Class Identity, Intersectionality, and the Failure of Democratic Framing

(originally posted November 29th, 2016)

Immediately after the election came a string of apologies on social media, regrets expressed to ethnic minorities, queer minorities, women, and the occasional reference to the severely impoverished. All these groups will truly suffer under a Republican presidency, as they historically have every time before. The flaw in these apologies, however, comes not in their inclusion, but their omission. For so many of these statements from white middle class men comes a qualifier, “I know I won’t suffer much in the coming administration-“ A fallacious statement. The middle class will feel harsh pain under conservative leadership. Perhaps this self-putdown comes from a need for modesty. It’s needless humility – economic concerns are as valid as any other.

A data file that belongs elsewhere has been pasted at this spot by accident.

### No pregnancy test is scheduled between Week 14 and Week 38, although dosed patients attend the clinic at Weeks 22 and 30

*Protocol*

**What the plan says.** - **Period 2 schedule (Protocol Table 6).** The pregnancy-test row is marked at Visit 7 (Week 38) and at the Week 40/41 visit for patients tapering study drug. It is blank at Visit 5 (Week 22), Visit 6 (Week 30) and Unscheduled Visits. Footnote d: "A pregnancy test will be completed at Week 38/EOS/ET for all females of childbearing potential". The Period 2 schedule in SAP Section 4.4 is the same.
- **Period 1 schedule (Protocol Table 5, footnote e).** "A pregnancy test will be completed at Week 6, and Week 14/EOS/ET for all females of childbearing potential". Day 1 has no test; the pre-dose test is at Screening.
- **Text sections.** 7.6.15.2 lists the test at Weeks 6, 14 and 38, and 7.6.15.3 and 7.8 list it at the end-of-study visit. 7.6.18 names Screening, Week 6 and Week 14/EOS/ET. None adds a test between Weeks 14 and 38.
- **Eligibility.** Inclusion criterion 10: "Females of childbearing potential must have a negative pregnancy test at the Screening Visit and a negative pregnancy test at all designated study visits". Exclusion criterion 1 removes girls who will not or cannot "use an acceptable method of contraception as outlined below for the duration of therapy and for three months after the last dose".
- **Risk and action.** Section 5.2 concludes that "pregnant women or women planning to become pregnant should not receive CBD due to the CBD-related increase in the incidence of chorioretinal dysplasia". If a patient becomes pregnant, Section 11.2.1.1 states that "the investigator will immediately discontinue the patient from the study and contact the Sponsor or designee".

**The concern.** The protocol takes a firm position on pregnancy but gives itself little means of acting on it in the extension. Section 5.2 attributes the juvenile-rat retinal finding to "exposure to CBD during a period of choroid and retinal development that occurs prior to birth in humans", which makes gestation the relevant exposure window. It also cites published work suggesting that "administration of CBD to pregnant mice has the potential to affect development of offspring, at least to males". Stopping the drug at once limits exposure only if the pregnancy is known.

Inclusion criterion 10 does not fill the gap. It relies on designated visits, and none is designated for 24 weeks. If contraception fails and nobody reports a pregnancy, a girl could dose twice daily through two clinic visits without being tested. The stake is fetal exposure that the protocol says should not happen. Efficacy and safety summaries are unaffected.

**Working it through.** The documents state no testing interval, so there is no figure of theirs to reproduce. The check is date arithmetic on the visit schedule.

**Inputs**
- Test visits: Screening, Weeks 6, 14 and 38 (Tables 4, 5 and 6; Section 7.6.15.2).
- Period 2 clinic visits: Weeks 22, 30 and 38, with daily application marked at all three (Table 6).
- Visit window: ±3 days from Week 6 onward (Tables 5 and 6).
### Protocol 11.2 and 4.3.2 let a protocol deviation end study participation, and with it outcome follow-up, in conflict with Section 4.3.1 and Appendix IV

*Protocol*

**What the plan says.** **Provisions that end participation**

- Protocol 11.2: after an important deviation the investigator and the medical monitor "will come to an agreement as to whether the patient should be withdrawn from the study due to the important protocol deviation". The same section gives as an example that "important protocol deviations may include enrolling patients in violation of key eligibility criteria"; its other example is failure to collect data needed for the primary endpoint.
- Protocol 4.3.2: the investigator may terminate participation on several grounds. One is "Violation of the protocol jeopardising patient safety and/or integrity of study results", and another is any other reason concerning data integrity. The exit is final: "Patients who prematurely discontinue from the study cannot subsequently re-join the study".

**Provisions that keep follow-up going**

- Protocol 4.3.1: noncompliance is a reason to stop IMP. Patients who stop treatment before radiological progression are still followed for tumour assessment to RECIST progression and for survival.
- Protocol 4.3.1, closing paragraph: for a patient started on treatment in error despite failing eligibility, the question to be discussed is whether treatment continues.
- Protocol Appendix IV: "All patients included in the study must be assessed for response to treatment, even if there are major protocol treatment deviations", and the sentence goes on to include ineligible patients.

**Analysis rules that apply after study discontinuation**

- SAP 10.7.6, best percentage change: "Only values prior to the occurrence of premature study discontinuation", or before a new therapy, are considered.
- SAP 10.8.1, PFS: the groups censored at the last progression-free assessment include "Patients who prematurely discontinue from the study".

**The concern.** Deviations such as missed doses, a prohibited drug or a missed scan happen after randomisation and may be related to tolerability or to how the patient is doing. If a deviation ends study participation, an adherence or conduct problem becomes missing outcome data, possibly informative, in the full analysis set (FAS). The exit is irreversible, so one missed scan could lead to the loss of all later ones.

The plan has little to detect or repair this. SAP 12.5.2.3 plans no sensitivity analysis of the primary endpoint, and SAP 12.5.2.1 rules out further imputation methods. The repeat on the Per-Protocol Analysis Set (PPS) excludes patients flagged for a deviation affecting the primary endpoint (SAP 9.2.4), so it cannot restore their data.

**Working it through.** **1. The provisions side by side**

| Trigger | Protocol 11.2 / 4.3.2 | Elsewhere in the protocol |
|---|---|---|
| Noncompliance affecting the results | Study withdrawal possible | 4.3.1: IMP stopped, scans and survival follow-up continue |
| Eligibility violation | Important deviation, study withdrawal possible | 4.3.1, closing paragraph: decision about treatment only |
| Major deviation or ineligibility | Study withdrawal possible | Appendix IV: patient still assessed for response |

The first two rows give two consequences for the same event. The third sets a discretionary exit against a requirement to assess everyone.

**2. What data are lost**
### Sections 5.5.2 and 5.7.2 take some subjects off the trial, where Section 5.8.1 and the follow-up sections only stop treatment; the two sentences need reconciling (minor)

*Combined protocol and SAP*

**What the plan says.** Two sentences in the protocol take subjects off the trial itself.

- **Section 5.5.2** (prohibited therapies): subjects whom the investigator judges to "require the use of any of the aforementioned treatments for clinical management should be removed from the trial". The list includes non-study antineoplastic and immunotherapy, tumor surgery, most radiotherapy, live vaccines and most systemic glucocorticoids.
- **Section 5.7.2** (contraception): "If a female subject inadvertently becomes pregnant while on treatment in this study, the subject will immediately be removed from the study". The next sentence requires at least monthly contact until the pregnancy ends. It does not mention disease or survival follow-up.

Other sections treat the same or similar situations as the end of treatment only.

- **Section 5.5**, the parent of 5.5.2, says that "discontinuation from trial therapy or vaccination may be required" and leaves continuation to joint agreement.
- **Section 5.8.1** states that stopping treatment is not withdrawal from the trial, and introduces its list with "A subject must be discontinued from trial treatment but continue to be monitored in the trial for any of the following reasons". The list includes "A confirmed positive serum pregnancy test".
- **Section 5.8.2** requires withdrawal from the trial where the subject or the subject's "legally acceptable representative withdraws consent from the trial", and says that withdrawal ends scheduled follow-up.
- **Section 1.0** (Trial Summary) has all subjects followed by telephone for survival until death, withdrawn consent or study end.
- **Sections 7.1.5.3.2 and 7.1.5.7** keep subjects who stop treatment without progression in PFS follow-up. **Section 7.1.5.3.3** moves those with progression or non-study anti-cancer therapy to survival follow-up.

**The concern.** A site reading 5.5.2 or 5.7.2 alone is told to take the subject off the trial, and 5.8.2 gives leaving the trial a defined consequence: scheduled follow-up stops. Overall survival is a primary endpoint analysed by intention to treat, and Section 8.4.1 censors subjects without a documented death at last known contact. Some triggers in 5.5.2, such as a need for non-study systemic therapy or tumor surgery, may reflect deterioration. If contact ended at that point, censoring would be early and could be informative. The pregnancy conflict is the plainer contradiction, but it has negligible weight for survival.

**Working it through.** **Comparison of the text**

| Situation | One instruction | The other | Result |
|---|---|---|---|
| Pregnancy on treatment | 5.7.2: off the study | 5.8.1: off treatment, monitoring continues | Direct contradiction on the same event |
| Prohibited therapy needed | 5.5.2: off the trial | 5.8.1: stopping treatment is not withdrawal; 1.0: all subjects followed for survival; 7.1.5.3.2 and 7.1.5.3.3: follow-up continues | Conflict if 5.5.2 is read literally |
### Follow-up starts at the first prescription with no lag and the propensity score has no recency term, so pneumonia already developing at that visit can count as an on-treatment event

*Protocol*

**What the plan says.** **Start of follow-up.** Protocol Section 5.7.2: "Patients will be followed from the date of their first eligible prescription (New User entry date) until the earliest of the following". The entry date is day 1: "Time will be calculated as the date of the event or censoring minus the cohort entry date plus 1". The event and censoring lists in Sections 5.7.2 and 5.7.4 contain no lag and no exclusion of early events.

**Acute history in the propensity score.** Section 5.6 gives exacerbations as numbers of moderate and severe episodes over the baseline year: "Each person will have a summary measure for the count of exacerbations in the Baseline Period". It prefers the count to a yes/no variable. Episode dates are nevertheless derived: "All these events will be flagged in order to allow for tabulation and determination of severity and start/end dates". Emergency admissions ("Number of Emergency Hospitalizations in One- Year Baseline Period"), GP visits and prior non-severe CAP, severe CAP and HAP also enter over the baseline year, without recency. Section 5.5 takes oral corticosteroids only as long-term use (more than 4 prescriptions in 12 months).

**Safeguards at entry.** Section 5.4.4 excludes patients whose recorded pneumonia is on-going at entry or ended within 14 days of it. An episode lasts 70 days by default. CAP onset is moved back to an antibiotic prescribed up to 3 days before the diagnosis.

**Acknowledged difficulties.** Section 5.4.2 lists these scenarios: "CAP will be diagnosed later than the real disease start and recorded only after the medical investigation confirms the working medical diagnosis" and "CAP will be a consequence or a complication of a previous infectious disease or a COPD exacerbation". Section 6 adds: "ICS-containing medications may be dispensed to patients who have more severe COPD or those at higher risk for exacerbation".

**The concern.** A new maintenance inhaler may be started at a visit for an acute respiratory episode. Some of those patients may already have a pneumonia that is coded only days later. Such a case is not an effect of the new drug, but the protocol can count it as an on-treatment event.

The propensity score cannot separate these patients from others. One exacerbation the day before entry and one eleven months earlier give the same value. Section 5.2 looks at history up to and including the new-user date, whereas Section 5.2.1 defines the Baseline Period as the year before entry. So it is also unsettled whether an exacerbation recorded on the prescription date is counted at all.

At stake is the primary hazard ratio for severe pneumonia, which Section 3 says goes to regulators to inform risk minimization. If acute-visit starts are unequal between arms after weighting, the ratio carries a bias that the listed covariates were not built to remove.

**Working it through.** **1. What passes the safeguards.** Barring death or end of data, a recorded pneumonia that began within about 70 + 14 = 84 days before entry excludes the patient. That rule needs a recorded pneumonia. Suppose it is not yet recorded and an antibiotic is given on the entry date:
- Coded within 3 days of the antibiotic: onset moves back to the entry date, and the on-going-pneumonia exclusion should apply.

So why the guilt shown by so many liberals on that front? It’s rooted in the denial of class as an identity. Finding the cause of this denial runs easy – while one cannot change one’s gender, sexual orientation, or ethnicity, one can presumably change one’s social status, especially in light of the American Dream. But class is only merely a status in an environment where social mobility is empowered. That empowerment is largely absent in this current country. Most blue collar families now stay blue collar generation after generation after generation, thanks to the steep climb of education costs, the closed networks of success, the evaporation of available jobs, and the weight of inflation. I’m reminded of a line in Ta-Nehisi Coates’ essay, “Letter to My Son,” where he mourns African-Americans blocked access to a world of “white fences and green lawns,” one he admits is a world “beamed into our television sets.” Simple fact is, that world has also been inaccessible for many middle class whites since the 1970s. The widening of the economic divide goes unaddressed in media except in short chirps of “blue collar workers haven’t felt the benefit of the recovery,” as if the white middle class knew some recent boom and haven’t been facing a steady, linear decline.